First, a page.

The SCA held in such regard:
“In my view, this constitutes a complete ouster of the jurisdiction of a South African court to deal with the question whether or not the demand complied with the terms of the counter guarantee. … If a South African court were to assume jurisdiction by granting interdictory relief with regard to this counter guarantee, it may place Absa in an untenable position if the Indian banks, as they would be entitled to do, were to approach an Indian court for relief. Absa may then be faced with two conflicting decisions. I therefore conclude that the court a quo did not have the necessary jurisdiction to grant interdictory relief in regard to this warranty counter guarantee.”
This is indeed a strange finding. Perhaps that is so because State Bank of India did not mention its jurisdiction ouster argument in the High Court, and raised it at a late stage in the SCA proceedings. There is no mention in the judgment of an in-point 2012 SCA judgment (Foize Africa v Foize Beheer), in which it was held that:
“It can now be regarded as well settled that a foreign jurisdiction or arbitration clause does not exclude the court’s jurisdiction. Parties to a contract cannot exclude the jurisdiction of a court by their own agreement …“
In addition, the judgment does not deal with section 34 of the Constitution (the right to have any dispute that can be resolved by the application of law decided in a fair public hearing before a court). The Constitutional Court may in future overturn State Bank of India v Denel.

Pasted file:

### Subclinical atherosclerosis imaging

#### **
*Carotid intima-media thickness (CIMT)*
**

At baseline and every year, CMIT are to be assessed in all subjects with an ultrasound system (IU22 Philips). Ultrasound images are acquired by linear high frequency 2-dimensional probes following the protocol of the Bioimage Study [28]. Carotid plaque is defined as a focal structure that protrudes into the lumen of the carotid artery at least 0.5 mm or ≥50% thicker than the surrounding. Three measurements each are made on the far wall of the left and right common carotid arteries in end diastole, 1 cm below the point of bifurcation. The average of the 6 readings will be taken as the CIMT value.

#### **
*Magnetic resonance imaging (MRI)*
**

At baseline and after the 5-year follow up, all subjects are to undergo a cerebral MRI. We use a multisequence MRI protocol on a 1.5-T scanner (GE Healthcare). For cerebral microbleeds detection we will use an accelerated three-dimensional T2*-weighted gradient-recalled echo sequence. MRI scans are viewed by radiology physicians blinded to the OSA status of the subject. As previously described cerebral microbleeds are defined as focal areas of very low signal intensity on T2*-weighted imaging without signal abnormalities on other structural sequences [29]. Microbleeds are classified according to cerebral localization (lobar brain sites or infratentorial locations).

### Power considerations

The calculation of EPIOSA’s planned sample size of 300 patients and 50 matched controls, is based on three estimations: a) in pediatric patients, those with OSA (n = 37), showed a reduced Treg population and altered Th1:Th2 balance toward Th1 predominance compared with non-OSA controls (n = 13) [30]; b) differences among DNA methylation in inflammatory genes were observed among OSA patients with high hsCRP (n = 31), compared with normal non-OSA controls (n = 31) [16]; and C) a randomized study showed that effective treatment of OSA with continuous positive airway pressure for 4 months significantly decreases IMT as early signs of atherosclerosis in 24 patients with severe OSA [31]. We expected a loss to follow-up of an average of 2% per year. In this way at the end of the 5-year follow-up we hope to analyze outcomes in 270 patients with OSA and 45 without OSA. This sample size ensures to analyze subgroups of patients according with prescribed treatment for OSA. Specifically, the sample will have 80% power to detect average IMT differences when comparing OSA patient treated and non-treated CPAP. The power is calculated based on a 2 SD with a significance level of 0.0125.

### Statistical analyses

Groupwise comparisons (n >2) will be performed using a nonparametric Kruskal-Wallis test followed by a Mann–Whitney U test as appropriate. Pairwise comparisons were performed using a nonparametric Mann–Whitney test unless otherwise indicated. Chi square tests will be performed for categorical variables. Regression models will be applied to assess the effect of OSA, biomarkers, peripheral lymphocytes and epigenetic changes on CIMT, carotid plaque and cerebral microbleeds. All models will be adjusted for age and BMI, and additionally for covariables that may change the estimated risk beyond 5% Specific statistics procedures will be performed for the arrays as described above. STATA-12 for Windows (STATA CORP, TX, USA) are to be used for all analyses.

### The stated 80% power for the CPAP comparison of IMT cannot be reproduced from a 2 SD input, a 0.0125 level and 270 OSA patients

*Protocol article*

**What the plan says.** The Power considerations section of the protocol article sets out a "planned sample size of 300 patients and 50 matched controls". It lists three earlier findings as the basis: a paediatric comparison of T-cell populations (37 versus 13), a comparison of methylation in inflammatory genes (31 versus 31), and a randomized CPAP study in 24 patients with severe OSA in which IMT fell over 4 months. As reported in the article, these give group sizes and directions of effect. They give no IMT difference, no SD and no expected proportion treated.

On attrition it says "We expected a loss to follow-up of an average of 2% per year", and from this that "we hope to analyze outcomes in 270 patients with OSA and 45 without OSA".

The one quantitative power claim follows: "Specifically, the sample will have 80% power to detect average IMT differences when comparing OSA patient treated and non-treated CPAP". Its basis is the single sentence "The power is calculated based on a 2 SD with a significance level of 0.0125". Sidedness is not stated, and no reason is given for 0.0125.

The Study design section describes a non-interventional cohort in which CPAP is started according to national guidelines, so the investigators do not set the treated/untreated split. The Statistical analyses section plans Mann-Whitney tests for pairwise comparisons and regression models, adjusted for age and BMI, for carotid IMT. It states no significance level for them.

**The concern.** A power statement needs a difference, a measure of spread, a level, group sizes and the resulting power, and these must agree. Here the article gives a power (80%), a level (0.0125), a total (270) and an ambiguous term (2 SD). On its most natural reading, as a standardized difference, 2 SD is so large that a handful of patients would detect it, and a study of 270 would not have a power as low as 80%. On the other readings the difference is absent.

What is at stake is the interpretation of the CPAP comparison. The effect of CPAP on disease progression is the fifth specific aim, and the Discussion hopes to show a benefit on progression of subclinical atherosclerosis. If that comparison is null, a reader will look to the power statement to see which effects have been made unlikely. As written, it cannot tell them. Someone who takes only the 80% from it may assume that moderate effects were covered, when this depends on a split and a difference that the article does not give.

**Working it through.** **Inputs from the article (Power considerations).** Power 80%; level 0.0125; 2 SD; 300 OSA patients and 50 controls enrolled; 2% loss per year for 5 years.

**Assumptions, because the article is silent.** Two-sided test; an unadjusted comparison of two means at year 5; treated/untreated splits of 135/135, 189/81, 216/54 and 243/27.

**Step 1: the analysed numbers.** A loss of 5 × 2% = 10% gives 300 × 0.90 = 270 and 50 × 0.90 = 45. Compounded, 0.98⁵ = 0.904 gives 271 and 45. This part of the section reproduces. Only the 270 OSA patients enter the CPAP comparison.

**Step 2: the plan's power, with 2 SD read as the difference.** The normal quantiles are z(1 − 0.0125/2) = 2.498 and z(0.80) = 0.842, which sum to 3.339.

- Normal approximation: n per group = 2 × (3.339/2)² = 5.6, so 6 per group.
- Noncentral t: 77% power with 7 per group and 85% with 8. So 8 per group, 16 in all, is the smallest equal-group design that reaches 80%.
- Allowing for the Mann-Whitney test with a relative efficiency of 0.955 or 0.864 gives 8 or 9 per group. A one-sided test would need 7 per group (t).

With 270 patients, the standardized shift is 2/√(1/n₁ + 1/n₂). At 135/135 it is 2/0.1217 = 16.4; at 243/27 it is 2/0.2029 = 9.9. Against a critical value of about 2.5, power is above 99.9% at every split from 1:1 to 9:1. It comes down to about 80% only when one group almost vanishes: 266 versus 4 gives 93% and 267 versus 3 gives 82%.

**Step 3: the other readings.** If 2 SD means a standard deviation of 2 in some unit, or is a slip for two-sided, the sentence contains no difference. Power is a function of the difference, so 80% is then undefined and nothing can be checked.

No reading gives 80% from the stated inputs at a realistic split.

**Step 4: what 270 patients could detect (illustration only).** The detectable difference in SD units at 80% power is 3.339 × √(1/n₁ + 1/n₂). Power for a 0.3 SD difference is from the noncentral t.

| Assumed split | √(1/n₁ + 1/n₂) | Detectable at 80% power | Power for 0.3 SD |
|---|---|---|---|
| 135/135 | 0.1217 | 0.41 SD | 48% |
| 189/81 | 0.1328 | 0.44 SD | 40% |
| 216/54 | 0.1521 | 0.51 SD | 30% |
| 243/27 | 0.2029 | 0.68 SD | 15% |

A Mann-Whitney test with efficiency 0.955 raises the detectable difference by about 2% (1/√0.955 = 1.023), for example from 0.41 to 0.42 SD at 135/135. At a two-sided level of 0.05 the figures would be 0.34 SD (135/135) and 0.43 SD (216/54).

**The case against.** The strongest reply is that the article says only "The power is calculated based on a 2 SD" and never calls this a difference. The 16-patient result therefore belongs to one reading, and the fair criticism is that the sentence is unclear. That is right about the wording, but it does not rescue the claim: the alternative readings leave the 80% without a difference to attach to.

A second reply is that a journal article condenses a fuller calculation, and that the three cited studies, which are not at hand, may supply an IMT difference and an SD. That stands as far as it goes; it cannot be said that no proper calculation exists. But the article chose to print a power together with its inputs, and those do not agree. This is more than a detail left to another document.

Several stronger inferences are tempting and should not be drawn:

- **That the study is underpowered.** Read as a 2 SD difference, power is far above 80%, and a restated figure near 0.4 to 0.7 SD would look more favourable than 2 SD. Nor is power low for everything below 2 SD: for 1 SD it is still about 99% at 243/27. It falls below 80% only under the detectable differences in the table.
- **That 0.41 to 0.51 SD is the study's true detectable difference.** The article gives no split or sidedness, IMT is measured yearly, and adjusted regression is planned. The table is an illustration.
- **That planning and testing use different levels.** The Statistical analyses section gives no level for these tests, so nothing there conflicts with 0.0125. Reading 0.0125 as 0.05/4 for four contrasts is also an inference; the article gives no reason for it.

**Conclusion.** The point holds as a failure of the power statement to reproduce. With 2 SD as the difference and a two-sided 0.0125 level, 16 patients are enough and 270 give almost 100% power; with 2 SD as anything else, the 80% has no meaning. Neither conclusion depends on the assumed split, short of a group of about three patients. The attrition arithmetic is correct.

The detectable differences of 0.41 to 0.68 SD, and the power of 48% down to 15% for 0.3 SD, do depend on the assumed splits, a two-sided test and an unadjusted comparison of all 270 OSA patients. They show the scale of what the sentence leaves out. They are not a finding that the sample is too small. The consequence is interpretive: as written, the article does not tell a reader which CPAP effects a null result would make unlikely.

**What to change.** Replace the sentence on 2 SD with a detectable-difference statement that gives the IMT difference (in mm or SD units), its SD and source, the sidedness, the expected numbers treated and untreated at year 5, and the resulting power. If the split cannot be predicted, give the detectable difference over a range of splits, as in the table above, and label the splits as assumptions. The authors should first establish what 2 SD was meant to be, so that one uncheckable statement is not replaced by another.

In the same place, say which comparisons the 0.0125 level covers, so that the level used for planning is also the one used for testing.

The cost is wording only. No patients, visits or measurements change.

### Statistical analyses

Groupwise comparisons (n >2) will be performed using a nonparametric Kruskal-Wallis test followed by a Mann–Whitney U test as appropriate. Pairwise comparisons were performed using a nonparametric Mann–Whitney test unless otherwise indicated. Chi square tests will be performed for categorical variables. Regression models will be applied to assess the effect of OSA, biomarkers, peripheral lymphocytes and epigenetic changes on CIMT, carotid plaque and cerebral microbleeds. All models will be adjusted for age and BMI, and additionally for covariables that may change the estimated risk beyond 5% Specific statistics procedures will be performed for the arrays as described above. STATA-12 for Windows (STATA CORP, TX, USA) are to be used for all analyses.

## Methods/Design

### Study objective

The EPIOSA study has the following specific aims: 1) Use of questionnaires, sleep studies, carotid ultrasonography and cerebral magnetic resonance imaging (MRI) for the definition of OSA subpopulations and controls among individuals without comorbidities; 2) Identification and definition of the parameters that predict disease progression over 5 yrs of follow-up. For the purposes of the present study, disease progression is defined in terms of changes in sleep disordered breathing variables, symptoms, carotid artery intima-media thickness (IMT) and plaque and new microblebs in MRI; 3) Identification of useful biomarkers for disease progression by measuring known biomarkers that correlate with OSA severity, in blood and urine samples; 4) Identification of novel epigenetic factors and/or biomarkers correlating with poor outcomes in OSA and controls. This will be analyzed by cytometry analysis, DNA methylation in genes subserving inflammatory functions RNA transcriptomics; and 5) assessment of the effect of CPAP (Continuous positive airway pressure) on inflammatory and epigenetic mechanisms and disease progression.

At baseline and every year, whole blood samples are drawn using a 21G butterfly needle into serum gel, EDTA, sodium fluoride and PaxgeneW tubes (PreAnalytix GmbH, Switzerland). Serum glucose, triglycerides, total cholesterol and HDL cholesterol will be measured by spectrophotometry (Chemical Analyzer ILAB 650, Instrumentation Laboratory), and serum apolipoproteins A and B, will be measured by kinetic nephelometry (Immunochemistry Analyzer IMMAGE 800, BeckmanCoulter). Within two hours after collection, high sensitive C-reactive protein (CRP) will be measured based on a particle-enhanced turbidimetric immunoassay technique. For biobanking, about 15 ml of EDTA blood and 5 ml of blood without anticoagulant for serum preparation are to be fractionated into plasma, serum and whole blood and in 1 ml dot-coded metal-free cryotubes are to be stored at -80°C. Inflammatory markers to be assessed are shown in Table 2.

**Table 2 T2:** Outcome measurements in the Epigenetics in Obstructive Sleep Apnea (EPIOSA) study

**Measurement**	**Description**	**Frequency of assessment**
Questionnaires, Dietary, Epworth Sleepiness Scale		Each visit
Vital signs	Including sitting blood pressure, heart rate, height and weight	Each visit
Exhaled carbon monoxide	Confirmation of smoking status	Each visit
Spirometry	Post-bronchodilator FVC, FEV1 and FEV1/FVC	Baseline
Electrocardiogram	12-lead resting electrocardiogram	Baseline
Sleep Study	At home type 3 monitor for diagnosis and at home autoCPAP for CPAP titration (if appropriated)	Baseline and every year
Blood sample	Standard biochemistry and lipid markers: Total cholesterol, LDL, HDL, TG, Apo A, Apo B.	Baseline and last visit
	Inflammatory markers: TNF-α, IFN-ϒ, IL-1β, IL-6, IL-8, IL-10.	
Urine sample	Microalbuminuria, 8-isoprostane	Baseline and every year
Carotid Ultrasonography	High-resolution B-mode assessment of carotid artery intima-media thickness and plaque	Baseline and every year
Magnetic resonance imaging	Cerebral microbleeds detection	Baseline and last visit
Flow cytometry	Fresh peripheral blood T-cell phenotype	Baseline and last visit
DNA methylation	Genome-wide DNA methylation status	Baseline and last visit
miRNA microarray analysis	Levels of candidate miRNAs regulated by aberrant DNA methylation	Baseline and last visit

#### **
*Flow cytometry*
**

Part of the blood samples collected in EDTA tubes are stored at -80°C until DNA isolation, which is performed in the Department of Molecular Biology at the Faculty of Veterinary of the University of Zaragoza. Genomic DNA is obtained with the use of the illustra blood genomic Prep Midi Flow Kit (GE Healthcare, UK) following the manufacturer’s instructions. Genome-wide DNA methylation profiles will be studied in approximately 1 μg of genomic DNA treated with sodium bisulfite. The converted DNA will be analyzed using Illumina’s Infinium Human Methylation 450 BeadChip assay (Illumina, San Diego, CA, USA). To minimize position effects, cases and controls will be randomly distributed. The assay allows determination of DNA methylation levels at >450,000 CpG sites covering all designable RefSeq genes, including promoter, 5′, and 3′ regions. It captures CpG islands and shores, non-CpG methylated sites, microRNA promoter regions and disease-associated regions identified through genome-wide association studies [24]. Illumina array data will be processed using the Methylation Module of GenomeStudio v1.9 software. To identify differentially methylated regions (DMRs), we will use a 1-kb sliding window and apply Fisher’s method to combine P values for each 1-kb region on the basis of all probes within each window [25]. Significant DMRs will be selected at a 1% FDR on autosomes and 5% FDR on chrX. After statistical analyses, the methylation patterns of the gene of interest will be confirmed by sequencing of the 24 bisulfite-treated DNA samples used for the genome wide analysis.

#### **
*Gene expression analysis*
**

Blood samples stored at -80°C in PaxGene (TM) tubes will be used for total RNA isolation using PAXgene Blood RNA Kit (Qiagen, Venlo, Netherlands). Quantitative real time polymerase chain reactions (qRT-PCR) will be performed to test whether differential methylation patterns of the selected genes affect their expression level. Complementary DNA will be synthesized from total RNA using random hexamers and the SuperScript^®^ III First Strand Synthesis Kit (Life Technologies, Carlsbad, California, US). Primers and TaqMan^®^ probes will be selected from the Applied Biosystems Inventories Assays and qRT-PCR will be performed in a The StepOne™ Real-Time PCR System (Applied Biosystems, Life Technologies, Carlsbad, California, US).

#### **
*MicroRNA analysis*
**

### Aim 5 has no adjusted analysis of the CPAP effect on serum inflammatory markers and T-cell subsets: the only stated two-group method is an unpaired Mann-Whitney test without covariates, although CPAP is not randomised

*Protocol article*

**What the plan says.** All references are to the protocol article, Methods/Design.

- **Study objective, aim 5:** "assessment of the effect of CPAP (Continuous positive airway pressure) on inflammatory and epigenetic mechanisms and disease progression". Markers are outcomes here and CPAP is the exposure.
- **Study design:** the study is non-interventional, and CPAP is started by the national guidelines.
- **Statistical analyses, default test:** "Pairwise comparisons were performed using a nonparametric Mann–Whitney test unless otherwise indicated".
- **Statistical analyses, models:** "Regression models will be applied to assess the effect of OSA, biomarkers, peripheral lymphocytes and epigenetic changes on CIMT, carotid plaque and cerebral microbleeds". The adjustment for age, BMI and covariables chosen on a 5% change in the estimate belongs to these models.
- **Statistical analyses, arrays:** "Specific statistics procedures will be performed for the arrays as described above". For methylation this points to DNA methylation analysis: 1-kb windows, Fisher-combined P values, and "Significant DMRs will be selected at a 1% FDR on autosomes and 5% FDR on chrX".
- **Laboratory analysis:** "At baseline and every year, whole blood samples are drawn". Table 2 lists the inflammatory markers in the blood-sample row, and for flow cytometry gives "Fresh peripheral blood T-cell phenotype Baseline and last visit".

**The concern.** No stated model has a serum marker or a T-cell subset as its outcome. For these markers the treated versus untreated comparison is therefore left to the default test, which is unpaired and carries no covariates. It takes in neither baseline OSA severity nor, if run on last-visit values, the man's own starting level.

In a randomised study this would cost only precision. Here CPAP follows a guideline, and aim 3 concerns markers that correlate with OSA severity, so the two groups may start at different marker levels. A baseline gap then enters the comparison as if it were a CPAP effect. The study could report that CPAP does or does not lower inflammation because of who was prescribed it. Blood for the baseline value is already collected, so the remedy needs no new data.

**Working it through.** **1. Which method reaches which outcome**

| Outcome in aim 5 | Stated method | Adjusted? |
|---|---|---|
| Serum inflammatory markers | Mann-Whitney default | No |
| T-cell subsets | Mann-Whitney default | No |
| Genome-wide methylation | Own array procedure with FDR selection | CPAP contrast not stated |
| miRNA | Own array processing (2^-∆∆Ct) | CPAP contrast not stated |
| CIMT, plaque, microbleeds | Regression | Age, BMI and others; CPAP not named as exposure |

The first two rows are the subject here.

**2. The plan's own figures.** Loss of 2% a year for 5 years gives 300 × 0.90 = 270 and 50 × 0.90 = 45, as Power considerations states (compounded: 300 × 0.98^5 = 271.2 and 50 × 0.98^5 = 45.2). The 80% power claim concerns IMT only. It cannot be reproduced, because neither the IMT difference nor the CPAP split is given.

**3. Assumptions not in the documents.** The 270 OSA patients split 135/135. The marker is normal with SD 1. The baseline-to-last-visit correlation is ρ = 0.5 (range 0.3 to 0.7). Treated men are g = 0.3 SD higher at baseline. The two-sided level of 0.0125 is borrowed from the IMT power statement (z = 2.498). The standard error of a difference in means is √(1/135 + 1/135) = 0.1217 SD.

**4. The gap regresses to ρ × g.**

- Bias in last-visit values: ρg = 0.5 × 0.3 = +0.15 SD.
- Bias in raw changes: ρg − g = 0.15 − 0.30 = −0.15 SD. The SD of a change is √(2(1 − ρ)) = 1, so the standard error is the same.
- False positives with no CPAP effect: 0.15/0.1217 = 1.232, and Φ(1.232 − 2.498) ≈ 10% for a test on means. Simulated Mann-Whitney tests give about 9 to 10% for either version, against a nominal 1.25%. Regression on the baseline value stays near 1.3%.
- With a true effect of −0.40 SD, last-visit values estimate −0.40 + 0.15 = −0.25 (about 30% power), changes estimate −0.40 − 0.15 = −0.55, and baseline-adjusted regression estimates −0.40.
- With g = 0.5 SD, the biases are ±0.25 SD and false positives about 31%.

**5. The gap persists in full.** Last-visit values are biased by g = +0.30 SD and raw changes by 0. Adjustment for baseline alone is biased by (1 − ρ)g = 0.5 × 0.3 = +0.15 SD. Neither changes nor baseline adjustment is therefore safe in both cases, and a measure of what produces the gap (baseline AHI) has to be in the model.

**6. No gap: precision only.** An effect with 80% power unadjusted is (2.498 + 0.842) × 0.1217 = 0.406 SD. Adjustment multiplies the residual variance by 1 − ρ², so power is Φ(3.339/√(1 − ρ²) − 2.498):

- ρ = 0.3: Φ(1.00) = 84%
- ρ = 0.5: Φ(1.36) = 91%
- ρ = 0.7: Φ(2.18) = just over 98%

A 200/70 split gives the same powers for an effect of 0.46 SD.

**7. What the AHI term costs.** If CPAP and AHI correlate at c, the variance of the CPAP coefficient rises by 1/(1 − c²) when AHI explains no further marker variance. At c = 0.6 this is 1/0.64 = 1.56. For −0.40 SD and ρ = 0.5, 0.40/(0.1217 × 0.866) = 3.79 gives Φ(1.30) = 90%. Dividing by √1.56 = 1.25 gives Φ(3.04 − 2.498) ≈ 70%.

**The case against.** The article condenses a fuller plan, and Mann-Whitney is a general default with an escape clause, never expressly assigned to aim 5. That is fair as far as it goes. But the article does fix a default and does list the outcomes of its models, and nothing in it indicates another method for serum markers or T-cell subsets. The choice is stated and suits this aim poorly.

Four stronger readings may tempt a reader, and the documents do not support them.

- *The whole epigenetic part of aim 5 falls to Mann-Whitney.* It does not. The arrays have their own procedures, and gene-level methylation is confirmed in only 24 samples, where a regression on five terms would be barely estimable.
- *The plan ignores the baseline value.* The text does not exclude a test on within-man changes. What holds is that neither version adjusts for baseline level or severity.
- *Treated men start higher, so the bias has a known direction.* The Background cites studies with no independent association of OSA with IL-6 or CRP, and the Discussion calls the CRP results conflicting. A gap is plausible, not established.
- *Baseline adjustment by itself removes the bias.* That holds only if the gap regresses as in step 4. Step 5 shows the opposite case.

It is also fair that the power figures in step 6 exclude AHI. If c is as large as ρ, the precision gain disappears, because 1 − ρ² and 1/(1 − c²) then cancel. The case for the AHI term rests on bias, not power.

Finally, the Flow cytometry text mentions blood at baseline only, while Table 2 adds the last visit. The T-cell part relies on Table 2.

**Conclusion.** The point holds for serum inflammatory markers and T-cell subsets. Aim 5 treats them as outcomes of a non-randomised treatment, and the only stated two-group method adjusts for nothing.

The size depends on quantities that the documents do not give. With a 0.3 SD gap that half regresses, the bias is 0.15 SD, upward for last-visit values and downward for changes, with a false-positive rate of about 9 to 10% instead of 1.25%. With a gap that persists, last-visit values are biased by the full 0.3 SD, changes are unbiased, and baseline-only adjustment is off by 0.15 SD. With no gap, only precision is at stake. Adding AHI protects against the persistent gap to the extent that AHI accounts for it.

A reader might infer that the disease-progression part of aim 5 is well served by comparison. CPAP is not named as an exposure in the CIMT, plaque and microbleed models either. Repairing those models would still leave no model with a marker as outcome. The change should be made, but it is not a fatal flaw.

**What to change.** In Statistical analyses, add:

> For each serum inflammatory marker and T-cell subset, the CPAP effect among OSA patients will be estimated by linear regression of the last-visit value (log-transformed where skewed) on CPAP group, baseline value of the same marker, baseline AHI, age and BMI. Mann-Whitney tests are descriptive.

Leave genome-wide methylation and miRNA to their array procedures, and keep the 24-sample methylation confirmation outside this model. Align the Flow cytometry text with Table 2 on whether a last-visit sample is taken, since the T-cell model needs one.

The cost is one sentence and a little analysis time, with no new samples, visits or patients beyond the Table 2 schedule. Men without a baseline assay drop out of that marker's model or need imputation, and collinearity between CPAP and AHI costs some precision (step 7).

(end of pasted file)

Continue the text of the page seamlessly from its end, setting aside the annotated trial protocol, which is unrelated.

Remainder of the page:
Racial quotas – Revisited
by Jerome Veldsman and Mox Malumbete
In the Talking Point November 2014, we discussed SAPS v Solidarity obo Barnard, a Constitutional Court judgment dealing with the Employment Equity Act, which promotes preferential treatment and numerical goals for designated groups, but prohibits quotas.
In Barnard, Moseneke ACJ, writing for the majority, held that Barnard was not an appropriate case to analyse the terminology. He did observe that the primary distinction between a numerical goal and a quota lies in the flexibility of the standard, a quota amounts to job reservation, and a numerical goal serves as a flexible guideline. Moseneke ACJ also held that the implementation of a valid employment equity plan may amount to job reservation if applied too rigidly.
Barnard, was revisited in the High Court, Cape Town in South African Restructuring and Insolvency Practitioners Association v Minister of Justice and Constitutional Development and Others (13 January 2015).
The Association challenged the new appointment policy determined by the Minister for application by the Master of the High Court in appointing insolvency practitioners (liquidators), when a High Court liquidates a company (or sequestrates a natural person).